Tue | Apr 24, 2018

Warmington, JLP make peace

Published:Wednesday | November 21, 2012 | 12:00 AM

Gary Spaulding, Senior Gleaner Writer

Word emerging out of the Jamaica Labour Party (JLP) is that embattled member Everald Warmington and the forces against him have kissed and made up.

Well-placed Gleaner sources say the show of new-found party unity will be on full display today at the JLP's Belmont Road headquarters.

A damage-control strategy was hammered out during the Standing Committee of the JLP at the party's headquarters on Monday night.

A joint press conference is scheduled to be convened today by the party leadership with Warmington in attendance.

This is in a bid to present a united front in the aftermath of last weekend's series of developments that began with an aborted injunction from Warmington infuriating members of the party hierarchy. JLP Leader Andrew Holness subsequently made a fiery presentation during the party's annual conference on Sunday.

What started out as an explosive meeting of the Standing Committee fizzled as members hesitantly resorted to a strategy designed to bring an end to the raging impasse involving Warmington and some senior members of the party.

A gag order has reportedly been imposed on all members of the Standing Committee.

"There is a news blackout on that," was the first response that greeted Gleaner queries.

Veteran politician Karl Samuda corroborated The Gleaner's findings.

"We have been asked not to say anything further on the matter in the public domain, but everything is working out just fine," was all Samuda would venture.

Asked about his take on the manner in which the dispute was resolved, Samuda was tight-lipped.

"There is no take. I can't comment on the matter," he said.

Even the usually vocal Audley Shaw, the deputy leader for Area Council Three who was caught in the midst of the injunction application by Warmington, was not willing to comment yesterday when he was approached.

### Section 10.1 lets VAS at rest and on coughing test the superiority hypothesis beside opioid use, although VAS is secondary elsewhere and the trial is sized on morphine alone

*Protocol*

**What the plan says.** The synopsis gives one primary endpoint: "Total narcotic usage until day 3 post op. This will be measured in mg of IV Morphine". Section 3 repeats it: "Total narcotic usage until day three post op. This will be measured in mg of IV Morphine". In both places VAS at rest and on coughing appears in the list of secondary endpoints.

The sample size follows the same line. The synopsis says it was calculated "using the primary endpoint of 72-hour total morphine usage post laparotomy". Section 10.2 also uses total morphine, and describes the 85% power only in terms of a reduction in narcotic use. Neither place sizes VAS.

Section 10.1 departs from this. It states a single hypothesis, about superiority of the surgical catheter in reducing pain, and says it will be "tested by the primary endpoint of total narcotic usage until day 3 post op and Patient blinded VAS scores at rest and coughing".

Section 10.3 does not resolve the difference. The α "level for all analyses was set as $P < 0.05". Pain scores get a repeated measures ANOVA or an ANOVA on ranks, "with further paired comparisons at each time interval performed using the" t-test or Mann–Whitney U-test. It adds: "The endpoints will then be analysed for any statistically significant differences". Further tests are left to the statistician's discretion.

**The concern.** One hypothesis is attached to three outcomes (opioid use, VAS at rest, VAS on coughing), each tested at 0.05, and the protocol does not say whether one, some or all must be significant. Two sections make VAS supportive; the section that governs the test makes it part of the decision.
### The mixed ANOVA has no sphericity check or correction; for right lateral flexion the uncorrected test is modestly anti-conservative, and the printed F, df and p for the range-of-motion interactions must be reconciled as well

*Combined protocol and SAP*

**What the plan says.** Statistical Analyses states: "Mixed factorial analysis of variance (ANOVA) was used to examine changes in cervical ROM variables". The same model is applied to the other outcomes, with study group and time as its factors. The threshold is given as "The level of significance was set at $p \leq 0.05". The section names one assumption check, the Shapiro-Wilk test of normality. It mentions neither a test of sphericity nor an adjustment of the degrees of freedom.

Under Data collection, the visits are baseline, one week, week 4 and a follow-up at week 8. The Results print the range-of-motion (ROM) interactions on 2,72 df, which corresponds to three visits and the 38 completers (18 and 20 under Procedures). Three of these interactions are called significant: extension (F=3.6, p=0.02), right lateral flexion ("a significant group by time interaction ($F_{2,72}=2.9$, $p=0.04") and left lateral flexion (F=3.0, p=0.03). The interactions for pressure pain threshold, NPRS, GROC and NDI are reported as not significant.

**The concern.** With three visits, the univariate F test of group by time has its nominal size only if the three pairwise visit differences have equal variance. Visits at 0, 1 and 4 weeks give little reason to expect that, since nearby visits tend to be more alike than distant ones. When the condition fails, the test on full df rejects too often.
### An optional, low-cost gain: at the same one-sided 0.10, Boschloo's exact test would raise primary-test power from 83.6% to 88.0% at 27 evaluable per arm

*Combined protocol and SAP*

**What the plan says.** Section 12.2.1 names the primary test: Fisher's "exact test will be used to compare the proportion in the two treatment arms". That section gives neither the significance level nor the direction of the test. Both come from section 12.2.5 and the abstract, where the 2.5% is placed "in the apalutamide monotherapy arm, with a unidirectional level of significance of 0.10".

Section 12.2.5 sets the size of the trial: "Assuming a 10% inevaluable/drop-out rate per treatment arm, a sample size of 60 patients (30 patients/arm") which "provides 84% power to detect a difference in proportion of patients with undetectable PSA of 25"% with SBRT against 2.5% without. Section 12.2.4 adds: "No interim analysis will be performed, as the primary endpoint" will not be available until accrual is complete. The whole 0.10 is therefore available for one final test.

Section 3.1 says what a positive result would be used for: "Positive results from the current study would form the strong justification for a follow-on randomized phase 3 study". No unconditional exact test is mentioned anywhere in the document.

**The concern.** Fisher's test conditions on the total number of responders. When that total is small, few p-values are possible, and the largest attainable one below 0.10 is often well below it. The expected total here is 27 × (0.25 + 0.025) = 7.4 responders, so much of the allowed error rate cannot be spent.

"I have no comment to make at this time as we are resolving issues internally," said Shaw.

An insider asserted: "I think it is working out. I am happy with the response and the leader is watching developments closely."

However, not all members have embraced the plans that were fleshed out at the meeting.

"They have kissed and made up. I would like to see how long that will last," said an obviously sceptical member, who found Warmington's conduct unforgivable.

Vaz not at meeting

Daryl Vaz, who had on the weekend declared he would not attend any meeting at which Warmington was present, except in Parliament, said he had no comment as he was not in attendance at Monday night's Central Executive meeting.

In the meantime, Deputy General Secretary Arthur Williams yesterday took to social network Facebook, where he decribed the atmosphere at the weekend conference as "so tense that you could cut through it with a knife".

He said: "The meeting was proceeding in a direction which would see three deputy leaders not being elected. I referred to the breaches of the Constitution which the general secretary outlined, and proposed a resolution which would see the highest decision-making body of the JLP, while recognising the breaches, mandate that the election of the three deputy leaders proceed."

Williams added: "That was unanimously accepted. It eliminated the tension in the atmosphere and contributed to a good conference thereafter. What do I get for that? Abuse, abuse and more abuse. Is it really worth it?"